About Tuberculosis (TB)

macrophage englufing mycobacterium tuberculosis

Macrophages engulfing mycobacterium tuberculosis

Tuberculosis (TB) is a disease caused by a bacterium, Mycobacterium tuberculosis (M.tb), and is found worldwide. In 2019 10 million people developed TB and 1.4 million died, making TB the greatest global infectious disease cause of death, killing more people every year than HIV or malaria.

Aside from causing death TB impairs general health, resulting in reduced economic productivity and increased social and medical burdens on families. The World Health Organisation estimates 100 million disability adjusted life years are lost due to TB in India alone. The average total cost to a patient with TB in a low/middle-income country is US$538-1268, which is equivalent to a year’s wages for many sufferers. Furthermore, animal disease such as bovine (cow) TB also has a very significant effect on people’s livelihoods and the economic development of low and middle-income countries.

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Where is TB found?

TB occurs in every part of the world. In the UK, where TB used to kill 1 in 4 people in Victorian times, only 5,000-6,000 people now develop TB each year. TB is a disease of poverty. The highest rates today are in sub-Saharan Africa, in countries such as South Africa (world map of TB disease).

Around one-third of the world’s population is latently infected with M.tb, which means they have been infected but do not yet have active TB disease. Latently infected people have a 10% chance of developing active TB during their lifetime, and becoming ill. This risk increases if they are also infected with HIV.

Mycobacterium tuberculosis (credit: CDC)

Mycobacterium tuberculosis (credit: CDC)


How is TB spread?

TB is spread by inhaling bacteria that have been coughed, sneezed or spat into the air.


What are the symptoms of TB?

TB usually affects the lungs causing symptoms such as coughing, fever, tiredness and weight loss, but it can also affect other parts of the body such as the spine and brain (NHS symptoms page). Eventually TB leads to death.


Is TB curable?

TB is curable but drug-resistant strains of the bacteria are increasing (map). Treatment takes six months, is very costly, and can have unpleasant side effects, while treatment of drug resistant strains of M.tb can take up to two years. So developing a vaccine that could prevent TB infection is an important global public health goal - reducing global TB rates by 90% by 2030 is UN Sustainable Development Goal #3.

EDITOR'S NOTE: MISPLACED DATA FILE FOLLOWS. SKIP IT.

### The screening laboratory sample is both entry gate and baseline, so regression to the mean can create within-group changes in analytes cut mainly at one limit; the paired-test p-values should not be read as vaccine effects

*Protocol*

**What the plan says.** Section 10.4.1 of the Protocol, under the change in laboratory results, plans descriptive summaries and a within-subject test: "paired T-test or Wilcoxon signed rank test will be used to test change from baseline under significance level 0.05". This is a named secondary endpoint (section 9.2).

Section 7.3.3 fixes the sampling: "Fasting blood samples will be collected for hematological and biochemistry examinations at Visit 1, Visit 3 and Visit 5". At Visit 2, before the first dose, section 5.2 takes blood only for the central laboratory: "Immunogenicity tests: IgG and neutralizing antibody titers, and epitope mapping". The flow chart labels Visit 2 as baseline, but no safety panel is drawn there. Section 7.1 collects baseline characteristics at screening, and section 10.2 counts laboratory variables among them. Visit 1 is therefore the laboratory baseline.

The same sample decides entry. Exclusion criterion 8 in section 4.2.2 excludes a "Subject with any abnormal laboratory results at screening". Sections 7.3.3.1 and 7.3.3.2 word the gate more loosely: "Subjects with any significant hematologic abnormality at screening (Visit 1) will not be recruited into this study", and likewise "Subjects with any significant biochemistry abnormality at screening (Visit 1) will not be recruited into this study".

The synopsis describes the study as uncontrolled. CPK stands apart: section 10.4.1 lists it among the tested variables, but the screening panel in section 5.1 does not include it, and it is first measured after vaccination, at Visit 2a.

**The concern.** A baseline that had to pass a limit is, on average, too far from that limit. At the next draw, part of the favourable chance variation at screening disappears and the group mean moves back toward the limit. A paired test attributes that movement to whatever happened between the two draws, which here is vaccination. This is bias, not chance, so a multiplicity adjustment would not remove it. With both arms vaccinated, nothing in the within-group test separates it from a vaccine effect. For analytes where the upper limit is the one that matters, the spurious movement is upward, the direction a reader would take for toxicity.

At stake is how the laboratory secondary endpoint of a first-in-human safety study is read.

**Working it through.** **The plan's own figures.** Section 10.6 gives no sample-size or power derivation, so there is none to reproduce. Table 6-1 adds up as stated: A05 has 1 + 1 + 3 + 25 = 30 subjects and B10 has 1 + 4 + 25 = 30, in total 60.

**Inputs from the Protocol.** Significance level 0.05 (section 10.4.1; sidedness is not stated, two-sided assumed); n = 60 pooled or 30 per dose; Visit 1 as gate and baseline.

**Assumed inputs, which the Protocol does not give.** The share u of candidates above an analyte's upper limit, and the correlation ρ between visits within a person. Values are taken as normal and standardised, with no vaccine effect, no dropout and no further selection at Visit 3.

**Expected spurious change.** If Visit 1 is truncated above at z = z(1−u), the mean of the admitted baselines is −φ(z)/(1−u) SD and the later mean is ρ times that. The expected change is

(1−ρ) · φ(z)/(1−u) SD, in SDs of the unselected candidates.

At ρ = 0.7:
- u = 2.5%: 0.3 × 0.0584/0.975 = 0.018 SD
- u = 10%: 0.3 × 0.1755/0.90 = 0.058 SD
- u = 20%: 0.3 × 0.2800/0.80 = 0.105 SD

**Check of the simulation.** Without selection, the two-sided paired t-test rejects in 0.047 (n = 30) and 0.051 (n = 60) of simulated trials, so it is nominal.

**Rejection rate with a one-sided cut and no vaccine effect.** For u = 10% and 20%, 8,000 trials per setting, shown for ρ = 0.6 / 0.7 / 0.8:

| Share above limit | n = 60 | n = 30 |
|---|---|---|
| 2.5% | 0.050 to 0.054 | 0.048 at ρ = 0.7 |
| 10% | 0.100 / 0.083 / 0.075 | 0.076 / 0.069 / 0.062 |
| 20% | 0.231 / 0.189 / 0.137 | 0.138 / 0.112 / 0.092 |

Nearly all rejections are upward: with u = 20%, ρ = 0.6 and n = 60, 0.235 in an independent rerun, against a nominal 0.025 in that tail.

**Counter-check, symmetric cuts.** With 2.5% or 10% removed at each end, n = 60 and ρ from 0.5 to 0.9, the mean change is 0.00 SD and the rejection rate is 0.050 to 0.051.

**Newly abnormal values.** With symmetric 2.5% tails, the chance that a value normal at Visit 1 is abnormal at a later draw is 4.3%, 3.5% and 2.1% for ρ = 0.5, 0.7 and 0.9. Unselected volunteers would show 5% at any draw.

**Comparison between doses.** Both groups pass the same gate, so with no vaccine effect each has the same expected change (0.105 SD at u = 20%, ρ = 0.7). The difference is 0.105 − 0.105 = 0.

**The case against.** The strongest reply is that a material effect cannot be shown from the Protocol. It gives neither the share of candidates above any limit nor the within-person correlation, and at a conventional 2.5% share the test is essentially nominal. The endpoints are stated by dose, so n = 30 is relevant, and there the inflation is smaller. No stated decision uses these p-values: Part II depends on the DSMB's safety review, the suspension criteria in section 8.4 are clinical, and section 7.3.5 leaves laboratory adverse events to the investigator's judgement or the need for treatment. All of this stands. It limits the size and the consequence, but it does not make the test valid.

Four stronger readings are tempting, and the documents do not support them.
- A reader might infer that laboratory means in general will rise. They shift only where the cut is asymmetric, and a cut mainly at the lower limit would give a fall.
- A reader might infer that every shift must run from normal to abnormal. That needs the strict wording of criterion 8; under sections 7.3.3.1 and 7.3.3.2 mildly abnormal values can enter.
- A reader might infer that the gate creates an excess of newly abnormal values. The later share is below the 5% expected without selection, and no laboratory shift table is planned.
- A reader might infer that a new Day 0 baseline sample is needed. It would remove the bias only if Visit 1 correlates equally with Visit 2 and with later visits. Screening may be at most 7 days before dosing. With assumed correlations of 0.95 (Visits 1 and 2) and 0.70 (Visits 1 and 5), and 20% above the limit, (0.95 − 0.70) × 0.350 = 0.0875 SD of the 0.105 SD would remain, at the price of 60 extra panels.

Vaccines against TB

The current TB vaccine is called BCG (Bacille Calmette-Guérin). BCG has been administered globally to several billion people, but it is over 90 years old and does not protect well against pulmonary (lung) TB. Pulmonary TB has the highest mortality and morbidity rates, so an improved vaccine is essential.



At the VALIDATE Network, by bringing together TB researchers from around the world we hope to speed up progress towards an improved vaccine against this deadly disease.


Further Information:

Stop TB Partnership

Exposed: The Race Against TB’ – informative and interesting short films about TB and TB research

Medicins Sans Frontieres (MSF) - information and videos

World Health Organisation – Status of the Global TB Epidemic and Response infographic 

World Health Organisation - End TB Strategy document

Lucia Biffar


Natural variation of the bovine lymph node microenvironment and its possible effect on BCG immunogenicity 

Led by Dr Lucia Biffar (University of Oxford, UK), with Dr Bernardo Villarreal-Ramos (APHA, UK) and Prof Tracy Hussell (University of Manchester, UK)

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Delia Boccia


Enhancing BCG efficacy: the Social Technology Lab Initiative

Led by Assist Prof Delia Boccia (LSHTM, UK), with Dr Jenn Dowd (KCL, UK), and Prof Helen Fletcher (LSHTM, UK)

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Panjaporn Chaichana


Establishment of a functional assay panel to evaluate the role of antibodies in defence against melioidosis and tuberculosis

Led by Dr Panjaporn Chaichana (MORU, Thailand), with Prof Susanna Dunachie (University of Oxford, UK), and Prof Helen Fletcher (LSHTM, UK)

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Rajko Reljic


Overcoming innate immune tolerance in the respiratory tract for optimal vaccine design

Led by Dr Rajko Reljic (SGUL, UK) with Prof Tracy Hussell (University of Manchester, UK)

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Steven Smith

How do functional and metabolic characteristics of trained monocytes affect their anti-bacterial activity?

Led by Asst Prof Steven Smith (LSHTM, UK), with Dr Javier Sanchez-Garcia (Instituto Politécnico Nacional, Mexico), Prof Jo Prior (dstl, UK), and Prof Gregory Bancroft (LSHTM, UK)

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Susanna Dunachie